In an attempt to keep the public safe during the pandemic, the use of disposable face masks, plastic gloves and lateral flow tests has become the norm. However, in doing so, Yorkshire-based recycling company ReWorked says that we’ve created a whole new waste-stream – one that could be detrimental to the health of our planet and local eco-systems.
As the country approaches the all-important date of 21 June, all eyes are on No 10, eagerly awaiting the go-ahead for normality to resume. It’s the closest the country’s been to normal life for over a year. The previous 14 months have been difficult and arduous, but finally, there might be light at the end of the tunnel.
The environmental impact of lateral flow tests
To get here, though, ReWorked says the health of our environment has been compromised. Earlier this year, it was reported that the UK government had ordered over 380 million lateral flow tests, and implored everyone in education and workplaces to take two each week. However, only the outer packaging of these tests can be placed in recycling bins. The rest simply gets thrown away with domestic household waste, most of which finds its way to landfill.
“We absolutely should be worried”, Izzie Glazzard, a spokesperson for the company, said. “There’s a whole new waste-stream that nobody’s talking about.” To fight back, the company has worked tirelessly to find a way to recycle the tests.
Recycling lateral flow tests
Currently, ReWorked is the only company in the UK to take on such a task. The group says it was able to start tackling this problem because of its work before Covid-19. Specialising in hard-to-recycle materials, it was able to quickly transition to combat pandemic waste.
“Before the pandemic, we were recycling cosmetic packaging and black food trays, for example, so we already had the technology to work against this new waste”, Glazzard said. “Having a small team also allowed us to improvise and adapt easily.”
However, ReWorked is only a single company based in the North of England. Whilst the team there believes it has the capacity to recycle all lateral flow tests, it fears accessibility might be a problem.
The team says that anyone can go onto ReWorked’s website to purchase a recycling bin, but acknowledges that this could be expensive for individuals, and would rather see staff implore their employers to buy them for workplaces instead. This, it hopes, will make it much easier to recycle these tests, which are sometimes mandatory.
“More face masks in the sea than jellyfish”
For ReWorked, however, lateral flow tests are only half of the problem. Since 15 June last year, face coverings have been mandatory throughout much of the UK in an attempt to slow the spread of covid. Whilst masks have been proven to help save lives, failing to dispose of them effectively is risking the health of the planet.
Recently, conservationists estimated that there are currently more disposable face masks in our oceans than jellyfish. Other studies have suggested that up to 130 billion face coverings are used each month globally, meaning that over three million face masks are thrown away each minute. Many of these, scientists say, are the blue surgical masks that contain plastic fibres and therefore are not biodegradable, thus resulting in small bits of plastic entering our eco-systems.
At the beginning of April, UK high-street retailer Wilko partnered with ReWorked and Scan 2 Recycle in order to combat the large amount of single-use personal protective equipment (PPE) being thrown into landfill.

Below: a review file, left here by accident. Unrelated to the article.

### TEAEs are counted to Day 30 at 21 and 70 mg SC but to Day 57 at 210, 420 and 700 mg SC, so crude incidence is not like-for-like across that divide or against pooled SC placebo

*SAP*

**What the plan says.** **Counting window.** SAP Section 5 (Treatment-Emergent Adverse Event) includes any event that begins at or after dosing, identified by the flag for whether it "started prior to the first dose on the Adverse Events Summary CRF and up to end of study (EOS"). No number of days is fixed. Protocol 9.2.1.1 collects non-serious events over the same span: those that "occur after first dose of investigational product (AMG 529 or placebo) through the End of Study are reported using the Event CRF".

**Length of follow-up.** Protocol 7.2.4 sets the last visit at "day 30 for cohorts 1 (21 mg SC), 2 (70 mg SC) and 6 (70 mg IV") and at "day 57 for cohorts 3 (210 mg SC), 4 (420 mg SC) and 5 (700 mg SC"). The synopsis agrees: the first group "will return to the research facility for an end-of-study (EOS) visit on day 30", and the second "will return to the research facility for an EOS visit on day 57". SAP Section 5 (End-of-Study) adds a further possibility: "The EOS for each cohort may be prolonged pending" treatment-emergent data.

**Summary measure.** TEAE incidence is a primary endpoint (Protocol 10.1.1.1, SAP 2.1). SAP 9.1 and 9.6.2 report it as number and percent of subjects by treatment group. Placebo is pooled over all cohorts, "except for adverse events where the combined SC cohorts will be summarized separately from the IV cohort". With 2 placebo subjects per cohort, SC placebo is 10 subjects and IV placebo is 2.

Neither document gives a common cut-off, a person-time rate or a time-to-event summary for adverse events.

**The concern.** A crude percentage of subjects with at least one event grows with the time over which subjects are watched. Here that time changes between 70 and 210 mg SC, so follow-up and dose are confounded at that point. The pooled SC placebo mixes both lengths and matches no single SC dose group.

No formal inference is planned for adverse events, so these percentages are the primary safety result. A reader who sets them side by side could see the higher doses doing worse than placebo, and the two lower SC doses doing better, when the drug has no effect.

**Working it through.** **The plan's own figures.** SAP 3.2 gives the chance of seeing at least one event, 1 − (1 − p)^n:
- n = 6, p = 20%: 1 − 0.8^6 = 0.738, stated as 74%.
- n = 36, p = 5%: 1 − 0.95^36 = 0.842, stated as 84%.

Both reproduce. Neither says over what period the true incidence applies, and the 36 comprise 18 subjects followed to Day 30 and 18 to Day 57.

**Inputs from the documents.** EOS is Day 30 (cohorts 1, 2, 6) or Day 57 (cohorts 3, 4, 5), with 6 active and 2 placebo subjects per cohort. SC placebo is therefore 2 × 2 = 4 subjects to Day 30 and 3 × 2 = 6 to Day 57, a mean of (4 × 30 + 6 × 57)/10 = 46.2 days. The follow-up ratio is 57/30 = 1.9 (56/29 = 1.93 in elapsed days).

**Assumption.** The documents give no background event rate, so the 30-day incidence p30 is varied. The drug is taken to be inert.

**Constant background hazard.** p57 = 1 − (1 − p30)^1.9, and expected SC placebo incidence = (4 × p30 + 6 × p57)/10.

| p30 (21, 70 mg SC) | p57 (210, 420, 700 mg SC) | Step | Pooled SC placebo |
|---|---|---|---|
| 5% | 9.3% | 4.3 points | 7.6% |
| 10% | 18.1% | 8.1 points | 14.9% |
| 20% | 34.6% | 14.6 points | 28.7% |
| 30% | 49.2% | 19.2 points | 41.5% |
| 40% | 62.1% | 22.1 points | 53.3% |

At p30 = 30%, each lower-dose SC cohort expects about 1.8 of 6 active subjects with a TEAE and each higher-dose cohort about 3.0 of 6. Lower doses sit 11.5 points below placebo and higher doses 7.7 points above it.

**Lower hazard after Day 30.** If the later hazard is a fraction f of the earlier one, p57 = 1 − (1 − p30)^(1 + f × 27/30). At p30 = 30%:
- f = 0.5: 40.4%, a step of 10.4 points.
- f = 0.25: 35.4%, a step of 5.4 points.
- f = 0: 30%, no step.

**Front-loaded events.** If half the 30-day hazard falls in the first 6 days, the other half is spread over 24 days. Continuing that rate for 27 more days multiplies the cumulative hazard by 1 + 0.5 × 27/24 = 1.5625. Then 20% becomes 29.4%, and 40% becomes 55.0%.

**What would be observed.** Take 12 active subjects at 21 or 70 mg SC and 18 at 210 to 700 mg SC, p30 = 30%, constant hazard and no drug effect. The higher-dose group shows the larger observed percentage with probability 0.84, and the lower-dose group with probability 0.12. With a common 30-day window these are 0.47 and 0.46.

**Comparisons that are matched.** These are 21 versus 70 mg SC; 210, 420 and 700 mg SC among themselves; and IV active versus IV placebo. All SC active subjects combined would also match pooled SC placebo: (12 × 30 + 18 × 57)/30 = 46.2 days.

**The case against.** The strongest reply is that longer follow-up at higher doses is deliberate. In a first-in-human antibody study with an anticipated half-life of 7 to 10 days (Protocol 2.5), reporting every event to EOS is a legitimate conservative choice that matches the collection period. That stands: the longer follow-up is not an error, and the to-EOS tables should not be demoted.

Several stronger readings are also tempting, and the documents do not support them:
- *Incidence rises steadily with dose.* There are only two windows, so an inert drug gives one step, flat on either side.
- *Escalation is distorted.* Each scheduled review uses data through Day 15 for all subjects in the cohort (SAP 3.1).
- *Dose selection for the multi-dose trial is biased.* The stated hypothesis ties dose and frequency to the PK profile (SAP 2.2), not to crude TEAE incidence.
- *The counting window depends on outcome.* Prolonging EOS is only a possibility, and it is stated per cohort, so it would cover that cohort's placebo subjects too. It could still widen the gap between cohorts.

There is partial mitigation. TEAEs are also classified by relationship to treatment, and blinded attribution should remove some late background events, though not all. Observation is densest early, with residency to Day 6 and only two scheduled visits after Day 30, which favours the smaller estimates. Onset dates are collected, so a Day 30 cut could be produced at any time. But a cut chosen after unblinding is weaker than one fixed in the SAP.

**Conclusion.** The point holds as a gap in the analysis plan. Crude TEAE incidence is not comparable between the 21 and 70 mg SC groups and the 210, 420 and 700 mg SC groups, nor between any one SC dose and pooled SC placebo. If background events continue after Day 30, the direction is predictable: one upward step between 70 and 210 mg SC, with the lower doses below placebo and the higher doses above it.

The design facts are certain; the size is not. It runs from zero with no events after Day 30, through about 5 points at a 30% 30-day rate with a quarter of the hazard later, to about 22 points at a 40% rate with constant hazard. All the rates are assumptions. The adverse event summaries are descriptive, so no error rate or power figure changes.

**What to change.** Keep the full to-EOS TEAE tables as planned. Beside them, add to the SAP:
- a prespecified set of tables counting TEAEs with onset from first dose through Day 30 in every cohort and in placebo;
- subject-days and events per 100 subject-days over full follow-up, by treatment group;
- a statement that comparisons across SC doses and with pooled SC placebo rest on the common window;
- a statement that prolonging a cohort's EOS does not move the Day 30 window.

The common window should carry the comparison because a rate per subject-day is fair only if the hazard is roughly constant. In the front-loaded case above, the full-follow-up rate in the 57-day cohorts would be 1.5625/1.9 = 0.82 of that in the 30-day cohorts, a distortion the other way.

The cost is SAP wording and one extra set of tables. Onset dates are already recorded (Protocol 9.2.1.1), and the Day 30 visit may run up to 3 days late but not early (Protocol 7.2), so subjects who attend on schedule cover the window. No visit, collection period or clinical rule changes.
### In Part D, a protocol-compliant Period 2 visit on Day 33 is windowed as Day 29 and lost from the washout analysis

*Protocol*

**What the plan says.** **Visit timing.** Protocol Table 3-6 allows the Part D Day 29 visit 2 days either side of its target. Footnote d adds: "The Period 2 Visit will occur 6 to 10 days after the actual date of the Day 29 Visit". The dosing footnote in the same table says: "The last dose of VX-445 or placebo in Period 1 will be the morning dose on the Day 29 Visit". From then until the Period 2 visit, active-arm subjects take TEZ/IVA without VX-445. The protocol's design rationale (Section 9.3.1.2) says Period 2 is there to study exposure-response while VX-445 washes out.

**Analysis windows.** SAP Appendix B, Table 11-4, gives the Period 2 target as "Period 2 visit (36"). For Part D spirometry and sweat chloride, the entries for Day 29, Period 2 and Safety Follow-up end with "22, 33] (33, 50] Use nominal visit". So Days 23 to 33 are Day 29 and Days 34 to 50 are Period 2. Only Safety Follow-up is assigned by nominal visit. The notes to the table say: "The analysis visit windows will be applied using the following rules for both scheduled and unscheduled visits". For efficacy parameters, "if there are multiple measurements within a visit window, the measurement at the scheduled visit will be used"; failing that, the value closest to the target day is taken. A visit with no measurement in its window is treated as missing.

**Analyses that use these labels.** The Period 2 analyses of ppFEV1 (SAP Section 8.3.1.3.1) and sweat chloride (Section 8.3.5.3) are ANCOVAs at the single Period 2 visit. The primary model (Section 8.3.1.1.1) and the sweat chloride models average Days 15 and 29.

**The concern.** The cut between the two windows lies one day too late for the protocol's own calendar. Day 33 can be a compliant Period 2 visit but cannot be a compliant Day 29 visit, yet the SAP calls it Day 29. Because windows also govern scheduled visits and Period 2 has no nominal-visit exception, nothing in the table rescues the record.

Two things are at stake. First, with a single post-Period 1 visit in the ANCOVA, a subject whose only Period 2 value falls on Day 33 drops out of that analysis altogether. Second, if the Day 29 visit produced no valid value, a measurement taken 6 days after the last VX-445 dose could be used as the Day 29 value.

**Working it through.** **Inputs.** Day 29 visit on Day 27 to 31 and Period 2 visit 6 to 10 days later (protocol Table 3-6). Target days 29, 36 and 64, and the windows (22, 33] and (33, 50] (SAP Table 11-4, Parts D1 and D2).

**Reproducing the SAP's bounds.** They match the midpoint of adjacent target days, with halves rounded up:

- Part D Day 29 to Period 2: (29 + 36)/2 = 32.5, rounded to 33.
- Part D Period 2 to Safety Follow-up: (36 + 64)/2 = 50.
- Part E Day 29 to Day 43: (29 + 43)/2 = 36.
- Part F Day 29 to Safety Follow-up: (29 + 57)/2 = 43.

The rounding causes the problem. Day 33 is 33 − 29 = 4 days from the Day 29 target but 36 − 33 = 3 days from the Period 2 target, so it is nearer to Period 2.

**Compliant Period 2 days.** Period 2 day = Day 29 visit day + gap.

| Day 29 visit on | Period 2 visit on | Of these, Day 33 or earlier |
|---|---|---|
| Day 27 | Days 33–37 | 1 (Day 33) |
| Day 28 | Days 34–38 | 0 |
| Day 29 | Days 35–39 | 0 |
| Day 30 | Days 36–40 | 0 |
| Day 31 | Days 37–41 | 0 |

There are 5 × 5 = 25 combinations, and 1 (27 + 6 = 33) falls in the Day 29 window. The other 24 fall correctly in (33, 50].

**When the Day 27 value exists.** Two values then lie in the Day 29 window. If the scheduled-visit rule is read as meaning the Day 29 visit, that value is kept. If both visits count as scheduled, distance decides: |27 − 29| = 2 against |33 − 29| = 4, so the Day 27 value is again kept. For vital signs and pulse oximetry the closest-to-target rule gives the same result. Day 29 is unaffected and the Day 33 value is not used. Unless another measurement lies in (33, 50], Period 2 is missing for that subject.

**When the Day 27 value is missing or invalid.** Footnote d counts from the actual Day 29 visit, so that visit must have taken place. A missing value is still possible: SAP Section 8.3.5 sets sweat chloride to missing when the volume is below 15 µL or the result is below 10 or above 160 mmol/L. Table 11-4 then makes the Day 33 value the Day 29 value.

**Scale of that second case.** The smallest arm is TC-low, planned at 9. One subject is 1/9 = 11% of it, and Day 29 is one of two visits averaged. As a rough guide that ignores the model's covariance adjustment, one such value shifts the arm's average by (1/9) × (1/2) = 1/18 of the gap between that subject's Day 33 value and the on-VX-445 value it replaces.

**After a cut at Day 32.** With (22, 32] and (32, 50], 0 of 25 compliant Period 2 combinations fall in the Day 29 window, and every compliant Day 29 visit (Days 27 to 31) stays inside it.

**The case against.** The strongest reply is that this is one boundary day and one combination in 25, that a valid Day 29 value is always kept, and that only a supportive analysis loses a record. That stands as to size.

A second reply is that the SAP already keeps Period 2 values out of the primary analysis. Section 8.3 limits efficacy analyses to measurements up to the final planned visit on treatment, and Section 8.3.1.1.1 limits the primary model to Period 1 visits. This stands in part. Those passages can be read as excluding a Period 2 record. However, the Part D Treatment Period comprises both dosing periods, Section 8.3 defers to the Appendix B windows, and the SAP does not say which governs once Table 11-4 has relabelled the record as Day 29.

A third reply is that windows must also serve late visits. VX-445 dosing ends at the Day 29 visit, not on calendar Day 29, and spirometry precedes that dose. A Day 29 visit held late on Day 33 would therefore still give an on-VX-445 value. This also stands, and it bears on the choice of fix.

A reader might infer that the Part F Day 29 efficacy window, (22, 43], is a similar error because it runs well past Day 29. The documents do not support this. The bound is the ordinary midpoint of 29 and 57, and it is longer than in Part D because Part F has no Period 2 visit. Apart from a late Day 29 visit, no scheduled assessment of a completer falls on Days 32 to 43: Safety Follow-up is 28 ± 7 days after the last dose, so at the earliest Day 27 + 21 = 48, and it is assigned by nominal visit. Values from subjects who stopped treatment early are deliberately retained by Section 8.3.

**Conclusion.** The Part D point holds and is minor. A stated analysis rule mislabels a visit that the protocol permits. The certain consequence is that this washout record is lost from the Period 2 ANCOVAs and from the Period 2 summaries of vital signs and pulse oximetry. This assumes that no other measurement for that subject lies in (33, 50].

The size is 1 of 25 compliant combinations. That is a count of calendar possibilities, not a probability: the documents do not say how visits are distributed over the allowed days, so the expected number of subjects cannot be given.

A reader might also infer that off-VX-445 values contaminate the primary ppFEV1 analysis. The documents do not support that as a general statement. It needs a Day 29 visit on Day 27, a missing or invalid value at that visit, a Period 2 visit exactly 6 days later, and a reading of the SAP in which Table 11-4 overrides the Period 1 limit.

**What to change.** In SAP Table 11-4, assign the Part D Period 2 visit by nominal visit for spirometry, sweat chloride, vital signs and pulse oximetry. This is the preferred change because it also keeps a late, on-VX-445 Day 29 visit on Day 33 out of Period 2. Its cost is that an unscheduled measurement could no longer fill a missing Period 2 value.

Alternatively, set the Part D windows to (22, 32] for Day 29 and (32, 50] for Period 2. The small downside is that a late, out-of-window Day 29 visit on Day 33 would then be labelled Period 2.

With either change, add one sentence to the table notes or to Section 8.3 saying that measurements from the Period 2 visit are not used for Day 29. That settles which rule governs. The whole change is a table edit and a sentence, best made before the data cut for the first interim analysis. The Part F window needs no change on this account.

The #ReclaimTheMask campaign allowed shoppers to dispose of their face masks in recycling bins in over 150 Wilko stores across the country. ReWorked says that the campaign has, so far, been “very successful” and will continue until the end of June.
In previous years, the UK has seemingly done a lot to make recycling the norm. Since 2015, the country has doubled the amount of plastic packaging recycling in an attempt to reduce so much non-biodegradable waste from being thrown away.
However, ReWorked fears the pandemic might have undone all of that hard work. The company told us, “You only have to walk around the corner from your home, and I can guarantee, you’ll see at least one disposable mask on the side of the road”.
Jerome Saint Marc, Wilko’s chief executive officer, said the company was “thrilled” to be “the first on the high street to take positive action, recycling discarded face masks on behalf of our customers”.
Is recycling lateral flow tests and PPE safe?
One concern some might have about recycling protective equipment is that those handling the waste might risk catching the virus from surfaces potentially contaminated with covid. However, according to ReWorked, recycling tests and face masks is no more dangerous than “processing plastic bottles”.
The company says that every item that’s brought to them is currently treated in exactly the same manner. “A bottle, a piece of clothing or a toy could all have Covid on it”, Glazzard said. For them, tests and face masks are no different to any other waste.
All recycling is put in a 72-hour quarantine before being washed, shredded and melted into durable boards. The company currently uses these boards in outdoor furniture, and turns some into recycling bins, in order to collect more covid waste.
Recycling needs to become the norm once again
Whilst this might be a great feat of technology and use of initiative, if we are to overcome this post-pandemic plastic fallout, much more consideration must go into how we fight back. Where people might have refused to buy a single-use bag at the supermarket before the pandemic, now, for many, throwing away a face mask isn’t thought about twice.